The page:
Whether parents convey information in this way, or simply become alert for opportunities to share information casually, they will probably want to communicate the following ideas to parents of non-adopted children:
- Children can’t understand adoption until they are old enough to understand reproduction – usually around the age of five or six. Preschool children probably will not think anything about adoption requires explanation. Children don’t understand genetics until about age nine. Until then they will not expect children in a family to be racially alike or otherwise resemble their parents.
- When children are old enough to understand adoption, they may wonder if they were also adopted, even if they don’t ask the question. Parents may want to include in their discussion of another child’s adoption the facts about how their own child joined their family.
- Children will find it difficult to understand why birth parents relinquish children for adoption because they don’t have enough life experience to understand the social and economic factors that contribute to such decisions. It is sufficient for parents to explain that, for whatever reason, the birth parents were unable to care for a child born to them at that time in their lives. It was not a problem with the child that necessitated the adoption.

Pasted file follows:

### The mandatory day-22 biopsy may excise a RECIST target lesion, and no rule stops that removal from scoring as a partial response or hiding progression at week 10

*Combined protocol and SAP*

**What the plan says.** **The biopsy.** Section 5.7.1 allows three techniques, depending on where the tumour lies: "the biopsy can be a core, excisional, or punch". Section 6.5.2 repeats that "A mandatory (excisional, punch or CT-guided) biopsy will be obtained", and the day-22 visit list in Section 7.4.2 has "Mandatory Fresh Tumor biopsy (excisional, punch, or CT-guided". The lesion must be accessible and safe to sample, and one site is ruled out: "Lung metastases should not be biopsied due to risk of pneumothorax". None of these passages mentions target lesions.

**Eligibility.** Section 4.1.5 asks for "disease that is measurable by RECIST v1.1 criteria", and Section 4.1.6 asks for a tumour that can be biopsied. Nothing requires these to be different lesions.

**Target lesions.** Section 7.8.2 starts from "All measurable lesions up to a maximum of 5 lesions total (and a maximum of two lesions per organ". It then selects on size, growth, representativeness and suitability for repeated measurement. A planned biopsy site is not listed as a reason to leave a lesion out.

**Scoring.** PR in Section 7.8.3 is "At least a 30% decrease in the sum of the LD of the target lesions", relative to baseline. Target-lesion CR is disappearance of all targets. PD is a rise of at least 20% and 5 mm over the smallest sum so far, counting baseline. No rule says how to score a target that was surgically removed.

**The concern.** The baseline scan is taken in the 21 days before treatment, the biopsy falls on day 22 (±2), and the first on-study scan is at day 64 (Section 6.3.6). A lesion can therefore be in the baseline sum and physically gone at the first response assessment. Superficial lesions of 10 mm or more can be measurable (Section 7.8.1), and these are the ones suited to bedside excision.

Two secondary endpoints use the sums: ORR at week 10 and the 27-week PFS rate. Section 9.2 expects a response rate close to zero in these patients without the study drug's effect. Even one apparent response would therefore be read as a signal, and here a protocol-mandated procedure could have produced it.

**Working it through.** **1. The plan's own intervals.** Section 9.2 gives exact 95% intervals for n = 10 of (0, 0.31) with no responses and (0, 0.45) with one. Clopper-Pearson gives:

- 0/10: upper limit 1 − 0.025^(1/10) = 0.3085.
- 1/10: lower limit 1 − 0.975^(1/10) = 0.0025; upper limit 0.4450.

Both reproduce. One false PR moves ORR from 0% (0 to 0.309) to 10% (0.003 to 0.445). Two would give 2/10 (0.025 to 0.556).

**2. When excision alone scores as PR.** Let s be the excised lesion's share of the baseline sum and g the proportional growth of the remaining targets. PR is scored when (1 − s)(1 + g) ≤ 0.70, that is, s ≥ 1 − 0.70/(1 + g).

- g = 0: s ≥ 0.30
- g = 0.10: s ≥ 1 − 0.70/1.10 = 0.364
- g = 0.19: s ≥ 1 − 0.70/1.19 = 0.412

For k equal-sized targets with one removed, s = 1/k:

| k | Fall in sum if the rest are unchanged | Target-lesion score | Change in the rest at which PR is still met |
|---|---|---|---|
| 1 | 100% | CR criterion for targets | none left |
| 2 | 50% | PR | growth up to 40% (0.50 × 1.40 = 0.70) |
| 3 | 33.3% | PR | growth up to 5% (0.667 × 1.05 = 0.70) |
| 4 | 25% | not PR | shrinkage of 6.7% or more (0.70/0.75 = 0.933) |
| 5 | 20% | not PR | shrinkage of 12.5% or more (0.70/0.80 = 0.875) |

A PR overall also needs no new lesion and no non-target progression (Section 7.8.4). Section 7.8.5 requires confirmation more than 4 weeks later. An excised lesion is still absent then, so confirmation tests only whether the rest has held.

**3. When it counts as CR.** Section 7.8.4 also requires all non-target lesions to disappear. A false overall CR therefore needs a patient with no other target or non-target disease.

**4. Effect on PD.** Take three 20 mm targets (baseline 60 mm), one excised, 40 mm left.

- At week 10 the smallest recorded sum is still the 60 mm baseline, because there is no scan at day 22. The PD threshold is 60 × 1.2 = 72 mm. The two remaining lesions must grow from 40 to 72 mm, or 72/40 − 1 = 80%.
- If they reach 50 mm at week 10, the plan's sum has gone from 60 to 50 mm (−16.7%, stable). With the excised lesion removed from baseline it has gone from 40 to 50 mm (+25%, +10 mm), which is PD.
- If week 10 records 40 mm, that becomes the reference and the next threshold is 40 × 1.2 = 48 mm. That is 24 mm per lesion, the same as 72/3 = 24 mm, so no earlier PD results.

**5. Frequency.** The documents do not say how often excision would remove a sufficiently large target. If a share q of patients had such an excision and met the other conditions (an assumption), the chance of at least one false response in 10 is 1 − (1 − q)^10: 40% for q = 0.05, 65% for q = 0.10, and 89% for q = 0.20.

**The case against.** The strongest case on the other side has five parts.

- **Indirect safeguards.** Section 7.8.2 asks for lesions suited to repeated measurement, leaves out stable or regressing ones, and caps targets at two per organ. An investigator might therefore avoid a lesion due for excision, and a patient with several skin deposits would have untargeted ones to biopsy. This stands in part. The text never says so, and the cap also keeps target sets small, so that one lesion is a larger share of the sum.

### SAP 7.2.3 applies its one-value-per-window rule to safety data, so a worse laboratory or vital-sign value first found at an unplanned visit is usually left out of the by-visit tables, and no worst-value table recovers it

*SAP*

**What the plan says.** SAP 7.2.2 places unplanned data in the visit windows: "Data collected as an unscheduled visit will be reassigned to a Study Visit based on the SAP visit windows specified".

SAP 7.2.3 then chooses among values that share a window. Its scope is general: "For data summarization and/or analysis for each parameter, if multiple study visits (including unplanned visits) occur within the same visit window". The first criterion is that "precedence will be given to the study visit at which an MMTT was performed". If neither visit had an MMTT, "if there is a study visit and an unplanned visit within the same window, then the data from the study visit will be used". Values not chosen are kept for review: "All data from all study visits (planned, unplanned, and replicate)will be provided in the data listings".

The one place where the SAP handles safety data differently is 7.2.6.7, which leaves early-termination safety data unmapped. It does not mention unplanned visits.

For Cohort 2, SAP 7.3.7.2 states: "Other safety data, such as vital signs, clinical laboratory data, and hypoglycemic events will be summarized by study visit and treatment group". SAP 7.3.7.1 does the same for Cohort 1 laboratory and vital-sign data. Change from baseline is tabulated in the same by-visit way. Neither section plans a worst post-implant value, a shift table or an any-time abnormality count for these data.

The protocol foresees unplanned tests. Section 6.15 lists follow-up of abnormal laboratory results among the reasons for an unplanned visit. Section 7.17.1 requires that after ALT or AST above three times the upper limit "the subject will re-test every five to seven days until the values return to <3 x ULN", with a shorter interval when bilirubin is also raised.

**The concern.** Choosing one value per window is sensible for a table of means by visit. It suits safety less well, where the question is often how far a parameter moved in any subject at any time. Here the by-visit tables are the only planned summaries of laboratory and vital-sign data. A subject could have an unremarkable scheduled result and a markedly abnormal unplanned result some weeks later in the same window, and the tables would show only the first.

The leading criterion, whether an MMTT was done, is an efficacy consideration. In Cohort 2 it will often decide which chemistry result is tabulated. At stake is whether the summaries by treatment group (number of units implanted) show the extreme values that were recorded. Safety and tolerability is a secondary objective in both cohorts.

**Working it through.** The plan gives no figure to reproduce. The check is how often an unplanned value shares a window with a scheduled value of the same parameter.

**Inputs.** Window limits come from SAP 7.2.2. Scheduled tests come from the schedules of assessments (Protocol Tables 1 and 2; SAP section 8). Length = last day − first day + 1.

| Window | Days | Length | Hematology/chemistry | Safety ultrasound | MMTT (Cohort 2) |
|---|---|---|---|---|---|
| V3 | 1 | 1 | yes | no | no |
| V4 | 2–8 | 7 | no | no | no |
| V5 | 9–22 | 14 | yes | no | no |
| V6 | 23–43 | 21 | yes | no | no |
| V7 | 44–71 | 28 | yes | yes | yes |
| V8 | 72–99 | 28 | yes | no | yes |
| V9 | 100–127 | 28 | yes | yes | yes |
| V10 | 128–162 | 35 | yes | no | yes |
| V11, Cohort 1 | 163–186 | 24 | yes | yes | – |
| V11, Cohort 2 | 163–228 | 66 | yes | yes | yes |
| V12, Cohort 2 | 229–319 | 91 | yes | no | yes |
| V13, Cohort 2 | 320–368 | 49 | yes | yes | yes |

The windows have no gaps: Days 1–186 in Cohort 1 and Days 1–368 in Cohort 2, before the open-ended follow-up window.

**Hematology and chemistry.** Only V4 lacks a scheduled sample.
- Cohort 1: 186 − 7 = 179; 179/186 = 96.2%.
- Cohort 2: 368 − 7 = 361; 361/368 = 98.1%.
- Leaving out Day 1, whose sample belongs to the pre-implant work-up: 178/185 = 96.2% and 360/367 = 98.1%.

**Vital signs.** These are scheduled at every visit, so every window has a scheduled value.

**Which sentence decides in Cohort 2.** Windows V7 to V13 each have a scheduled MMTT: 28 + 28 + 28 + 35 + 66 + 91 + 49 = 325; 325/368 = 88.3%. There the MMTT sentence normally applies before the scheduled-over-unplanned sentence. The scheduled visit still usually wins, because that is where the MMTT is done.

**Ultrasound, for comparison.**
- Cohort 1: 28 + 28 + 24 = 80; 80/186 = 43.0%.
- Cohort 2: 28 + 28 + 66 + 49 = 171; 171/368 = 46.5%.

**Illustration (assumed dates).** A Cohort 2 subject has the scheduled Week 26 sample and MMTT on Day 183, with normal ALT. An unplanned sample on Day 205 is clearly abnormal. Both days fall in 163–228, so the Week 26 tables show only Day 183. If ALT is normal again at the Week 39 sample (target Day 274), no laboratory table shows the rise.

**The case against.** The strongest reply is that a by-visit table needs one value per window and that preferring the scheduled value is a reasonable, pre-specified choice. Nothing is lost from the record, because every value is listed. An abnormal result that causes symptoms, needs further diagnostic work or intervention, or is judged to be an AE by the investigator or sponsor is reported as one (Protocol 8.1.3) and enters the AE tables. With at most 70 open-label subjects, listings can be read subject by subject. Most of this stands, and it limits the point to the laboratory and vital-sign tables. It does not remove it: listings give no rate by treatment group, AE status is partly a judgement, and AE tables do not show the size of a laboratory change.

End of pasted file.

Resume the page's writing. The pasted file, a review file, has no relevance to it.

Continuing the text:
- Parents who have neither relinquished a child for adoption, been adopted, nor experienced infertility or adoption may look at our decision to adopt and think, “If that were me, I would not have the [biologic] children I have. How sad. How could I live without my children – how could any other child be acceptable to me?” They may inadvertently convey this attitude, or they may overcompensate, making adoption sound perfect because the child has been “chosen” or because the birth parents had the “perfect love” necessary to make such a sacrifice. Tell them that it is not only all right, it is desirable to talk about adoption as an experience of both joy and sorrow.
- Parents should not forget to mention that children who were adopted not only have a birth mother, but a birth father. Otherwise, children outside the family may conclude that the adoptive father is the biological father. Parents also should know that birth parents can be active participants in a child’s life, sometimes even after international adoption.
There are many myths about adoption and much misinformation about adoption practices and members of the adoption triad. Let your family and friends know that they do not have to be experts on the subject when talking to their children. You stand ready to be a resource to them.